The European Union

The European Union

The European Union

The European Union

Synopsis

The European Union is a distinctive creation. There have been several examples of countries that have forged links in ventures of mutual benefit, but in aim, method and achievement this union has gone much further than the others. From the beginning, the EU has always been more than just a customs union. It has aimed for an ever closer union of its peoples and has developed supranational institutions with powers binding upon its members. Since its creation in 1993 it has also grown in size and in the extent of its responsibilities. Integration and intergovernmentalism have been the two forces at work in the evolution of the Community into the Union of 27 members today. In this volume the author sets out to provide an authoritative study of the EU, which clearly explains how it functions and makes it intelligible to a wide readership. Key Features
• Up-to-date and comprehensive coverage of key aspects, including history and developments, institutions, politics and policy processes
• Includes an analysis of the role and attitudes of the member states
• Information is clearly and accessibly presented
• Will appeal to students and also to professionals working in European Union agencies and organisations
• Contains maps, boxes, tables, glossaries of key terms and a guide to further reading

Excerpt

In the post-1945 era, many international bodies have been formed which enable the nations of the world to cooperate with each other, some on a global scale, some more regional in character. They have ranged from the global United Nations and the World Trade Organization, to Western gatherings such as the Group of Eight (G8) industrial states and the Western European Union.

Countries have joined with one another in search of mutual benefit. Of the coalitions in Europe, the European Union has been by far the most significant. The very fact that so many new democracies in Eastern Europe have been attracted to the idea of membership in recent years shows that they recognise that it is now an important player not just on the European stage but on the wider international scene as well.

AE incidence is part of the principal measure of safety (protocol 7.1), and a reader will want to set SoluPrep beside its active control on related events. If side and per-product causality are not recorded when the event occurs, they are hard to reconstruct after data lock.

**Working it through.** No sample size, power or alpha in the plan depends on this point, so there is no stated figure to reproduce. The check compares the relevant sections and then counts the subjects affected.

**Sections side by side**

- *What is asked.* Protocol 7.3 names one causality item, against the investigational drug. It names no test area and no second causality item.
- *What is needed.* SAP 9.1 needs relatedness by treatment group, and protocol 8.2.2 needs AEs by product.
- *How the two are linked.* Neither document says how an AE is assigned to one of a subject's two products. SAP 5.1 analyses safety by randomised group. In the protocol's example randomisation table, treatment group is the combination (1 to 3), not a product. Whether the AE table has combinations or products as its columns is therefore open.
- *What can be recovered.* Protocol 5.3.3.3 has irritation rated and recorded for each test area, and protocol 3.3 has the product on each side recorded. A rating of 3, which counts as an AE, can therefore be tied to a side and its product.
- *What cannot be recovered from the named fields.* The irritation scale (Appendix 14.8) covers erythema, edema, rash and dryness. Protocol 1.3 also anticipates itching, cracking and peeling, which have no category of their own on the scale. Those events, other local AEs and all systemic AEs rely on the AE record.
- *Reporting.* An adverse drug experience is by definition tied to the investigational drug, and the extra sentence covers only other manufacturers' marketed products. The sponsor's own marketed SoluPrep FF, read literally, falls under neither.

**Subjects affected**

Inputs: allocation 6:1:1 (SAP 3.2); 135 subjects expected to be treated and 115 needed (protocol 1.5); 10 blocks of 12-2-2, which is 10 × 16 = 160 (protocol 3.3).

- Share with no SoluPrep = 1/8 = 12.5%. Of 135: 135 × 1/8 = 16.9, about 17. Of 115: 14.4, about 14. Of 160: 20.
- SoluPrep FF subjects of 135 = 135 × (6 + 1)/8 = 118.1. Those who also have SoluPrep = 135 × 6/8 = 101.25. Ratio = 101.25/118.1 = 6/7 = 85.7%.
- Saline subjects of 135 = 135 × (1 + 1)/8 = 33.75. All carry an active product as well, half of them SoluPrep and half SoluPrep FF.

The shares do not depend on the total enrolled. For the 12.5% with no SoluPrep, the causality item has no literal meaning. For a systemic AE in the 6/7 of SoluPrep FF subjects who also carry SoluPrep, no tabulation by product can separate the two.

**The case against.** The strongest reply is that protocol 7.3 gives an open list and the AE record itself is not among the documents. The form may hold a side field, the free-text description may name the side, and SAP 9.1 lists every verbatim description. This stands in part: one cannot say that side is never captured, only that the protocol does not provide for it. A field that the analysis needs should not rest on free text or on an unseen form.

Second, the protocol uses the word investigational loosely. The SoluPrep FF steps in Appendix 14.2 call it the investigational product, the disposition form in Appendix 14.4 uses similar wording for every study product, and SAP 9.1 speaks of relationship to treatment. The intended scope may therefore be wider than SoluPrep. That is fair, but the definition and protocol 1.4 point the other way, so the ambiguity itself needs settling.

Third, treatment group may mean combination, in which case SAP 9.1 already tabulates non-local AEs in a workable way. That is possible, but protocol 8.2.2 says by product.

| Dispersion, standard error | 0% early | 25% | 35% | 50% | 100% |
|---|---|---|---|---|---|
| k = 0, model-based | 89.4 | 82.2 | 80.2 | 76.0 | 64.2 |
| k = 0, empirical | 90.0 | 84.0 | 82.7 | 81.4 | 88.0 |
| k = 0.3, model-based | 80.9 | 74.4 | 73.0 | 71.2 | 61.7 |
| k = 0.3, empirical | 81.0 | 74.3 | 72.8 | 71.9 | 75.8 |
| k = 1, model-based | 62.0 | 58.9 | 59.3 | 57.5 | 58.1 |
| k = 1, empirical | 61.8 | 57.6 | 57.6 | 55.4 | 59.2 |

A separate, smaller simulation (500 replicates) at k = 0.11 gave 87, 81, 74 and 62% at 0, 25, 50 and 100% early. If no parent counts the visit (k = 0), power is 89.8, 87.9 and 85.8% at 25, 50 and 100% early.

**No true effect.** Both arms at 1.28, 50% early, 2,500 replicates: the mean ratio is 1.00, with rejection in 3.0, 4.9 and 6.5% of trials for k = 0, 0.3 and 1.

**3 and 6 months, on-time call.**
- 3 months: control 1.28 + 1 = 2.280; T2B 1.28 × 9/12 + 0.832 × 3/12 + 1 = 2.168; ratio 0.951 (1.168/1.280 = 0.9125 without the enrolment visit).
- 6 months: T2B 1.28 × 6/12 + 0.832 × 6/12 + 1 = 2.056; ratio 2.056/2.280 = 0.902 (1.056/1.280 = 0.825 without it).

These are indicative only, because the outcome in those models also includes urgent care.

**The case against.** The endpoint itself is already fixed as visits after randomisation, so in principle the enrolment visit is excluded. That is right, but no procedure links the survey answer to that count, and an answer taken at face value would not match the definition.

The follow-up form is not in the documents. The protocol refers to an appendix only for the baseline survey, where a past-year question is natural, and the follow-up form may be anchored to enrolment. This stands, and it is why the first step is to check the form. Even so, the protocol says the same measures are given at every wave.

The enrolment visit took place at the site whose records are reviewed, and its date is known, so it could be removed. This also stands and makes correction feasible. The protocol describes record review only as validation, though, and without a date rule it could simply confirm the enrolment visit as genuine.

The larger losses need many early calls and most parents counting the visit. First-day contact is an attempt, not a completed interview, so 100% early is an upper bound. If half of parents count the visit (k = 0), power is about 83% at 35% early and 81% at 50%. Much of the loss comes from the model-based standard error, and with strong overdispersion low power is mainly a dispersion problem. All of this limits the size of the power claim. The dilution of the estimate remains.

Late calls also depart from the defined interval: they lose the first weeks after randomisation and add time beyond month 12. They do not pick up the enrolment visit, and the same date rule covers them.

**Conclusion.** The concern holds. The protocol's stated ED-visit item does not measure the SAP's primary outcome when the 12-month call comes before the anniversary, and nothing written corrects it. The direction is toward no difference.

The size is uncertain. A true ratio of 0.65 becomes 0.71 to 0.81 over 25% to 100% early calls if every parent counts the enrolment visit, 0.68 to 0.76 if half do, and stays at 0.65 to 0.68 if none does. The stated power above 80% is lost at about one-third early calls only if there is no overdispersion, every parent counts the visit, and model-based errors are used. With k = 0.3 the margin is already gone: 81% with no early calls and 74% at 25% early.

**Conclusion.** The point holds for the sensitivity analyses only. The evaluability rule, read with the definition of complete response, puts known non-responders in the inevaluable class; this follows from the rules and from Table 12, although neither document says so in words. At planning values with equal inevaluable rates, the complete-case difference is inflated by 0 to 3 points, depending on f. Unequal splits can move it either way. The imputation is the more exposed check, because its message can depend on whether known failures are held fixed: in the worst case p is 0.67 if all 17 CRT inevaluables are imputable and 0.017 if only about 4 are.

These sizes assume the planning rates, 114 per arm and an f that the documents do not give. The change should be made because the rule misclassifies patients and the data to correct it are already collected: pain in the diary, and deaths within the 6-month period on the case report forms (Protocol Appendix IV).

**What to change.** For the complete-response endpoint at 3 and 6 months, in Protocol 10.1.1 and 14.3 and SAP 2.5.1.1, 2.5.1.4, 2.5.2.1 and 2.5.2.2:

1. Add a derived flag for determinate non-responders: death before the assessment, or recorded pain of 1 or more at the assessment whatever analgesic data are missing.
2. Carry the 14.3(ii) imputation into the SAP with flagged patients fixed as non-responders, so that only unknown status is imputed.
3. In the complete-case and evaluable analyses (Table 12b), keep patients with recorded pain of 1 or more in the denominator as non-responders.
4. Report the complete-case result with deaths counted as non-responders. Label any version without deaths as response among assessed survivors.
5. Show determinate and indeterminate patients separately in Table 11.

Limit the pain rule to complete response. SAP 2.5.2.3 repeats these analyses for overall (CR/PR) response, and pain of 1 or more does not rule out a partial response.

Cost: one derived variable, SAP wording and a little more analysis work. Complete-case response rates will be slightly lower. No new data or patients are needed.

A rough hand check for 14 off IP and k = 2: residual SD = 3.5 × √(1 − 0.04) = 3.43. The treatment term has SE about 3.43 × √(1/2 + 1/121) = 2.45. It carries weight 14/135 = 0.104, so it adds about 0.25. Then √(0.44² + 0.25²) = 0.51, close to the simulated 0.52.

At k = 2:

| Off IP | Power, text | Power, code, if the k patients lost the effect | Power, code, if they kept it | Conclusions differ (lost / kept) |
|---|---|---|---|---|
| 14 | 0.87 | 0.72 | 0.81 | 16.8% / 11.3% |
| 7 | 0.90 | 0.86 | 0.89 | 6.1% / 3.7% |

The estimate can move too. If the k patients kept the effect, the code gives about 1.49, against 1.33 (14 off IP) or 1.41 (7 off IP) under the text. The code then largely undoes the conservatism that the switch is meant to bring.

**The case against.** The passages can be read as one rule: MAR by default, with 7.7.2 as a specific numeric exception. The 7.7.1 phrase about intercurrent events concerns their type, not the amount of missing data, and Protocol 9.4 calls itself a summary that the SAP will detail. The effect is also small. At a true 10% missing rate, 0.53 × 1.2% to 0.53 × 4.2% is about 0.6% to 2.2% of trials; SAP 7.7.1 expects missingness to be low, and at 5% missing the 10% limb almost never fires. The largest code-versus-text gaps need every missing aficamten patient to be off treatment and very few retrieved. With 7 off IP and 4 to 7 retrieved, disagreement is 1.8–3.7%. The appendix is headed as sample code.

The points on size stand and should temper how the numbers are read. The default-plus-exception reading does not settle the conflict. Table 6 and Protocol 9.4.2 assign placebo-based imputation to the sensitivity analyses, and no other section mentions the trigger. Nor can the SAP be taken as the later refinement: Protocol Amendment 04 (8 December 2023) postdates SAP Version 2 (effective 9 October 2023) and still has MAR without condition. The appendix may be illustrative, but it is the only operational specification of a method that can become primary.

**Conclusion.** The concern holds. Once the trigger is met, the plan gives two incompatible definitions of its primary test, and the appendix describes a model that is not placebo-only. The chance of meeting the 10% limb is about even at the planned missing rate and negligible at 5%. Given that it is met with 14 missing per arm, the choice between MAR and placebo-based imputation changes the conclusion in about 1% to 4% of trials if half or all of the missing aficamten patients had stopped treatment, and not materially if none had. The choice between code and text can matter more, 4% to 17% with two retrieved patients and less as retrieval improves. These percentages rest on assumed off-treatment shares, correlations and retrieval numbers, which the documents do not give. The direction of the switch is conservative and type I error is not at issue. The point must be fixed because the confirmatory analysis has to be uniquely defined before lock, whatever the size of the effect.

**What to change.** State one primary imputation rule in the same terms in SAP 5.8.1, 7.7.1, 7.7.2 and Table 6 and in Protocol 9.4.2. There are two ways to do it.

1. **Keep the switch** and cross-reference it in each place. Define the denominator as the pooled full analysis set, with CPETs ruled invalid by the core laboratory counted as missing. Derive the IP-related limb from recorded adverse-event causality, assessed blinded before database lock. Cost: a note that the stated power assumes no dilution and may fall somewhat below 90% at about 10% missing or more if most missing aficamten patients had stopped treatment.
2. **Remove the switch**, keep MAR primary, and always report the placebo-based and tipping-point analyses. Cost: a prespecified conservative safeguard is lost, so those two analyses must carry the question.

The Union was not the first attempt at European cooperation, but it has been the boldest in conception, the most developed and the most successful. In aim, method and achievement it goes further than any other body. It is not just a customs union. It has a number of distinguishing characteristics, including a very complete set of institutions and a wide range of policy responsibilities. But what makes it especially distinctive is the fact that members have been willing to hand over powers to some supranational authority and be bound by its decisions and policies. Its aim is also grander: an ever closer union of European peoples. As Nugent remarks: ‘These characteristics do not make the EU a state, but they do make it a highly developed political system’.

Jean Monnet, one of the founding fathers of the European Union, took the view that the sovereign states of the past could no longer solve the problems of the day. They could not ensure their own progress or control their own future. He disliked the intergovernmentalism of some bodies created in the years immediately after 1945, for he believed them to be ‘the opposite of the Community spirit’. In his view, ‘mere cooperation’ was not enough. Instead, he urged the creation of ‘new functional authorities that superseded the sovereignty of existing nation states’.

Not all European statesmen shared his outlook, although his ideas were well received in much of continental Western Europe. In Britain, from the earliest days of postwar cooperation, there were doubts about the wisdom or desirability of the closer union that Monnet favoured. British ministers of either main party disliked the spirit of supranationalism which pervaded the European Coal and Steel Community, the first major initiative taken by the six nations who later went on to form the European Economic Community. They preferred the idea of cooperation in appropriate areas, where nations found working together to be to their mutual benefit.

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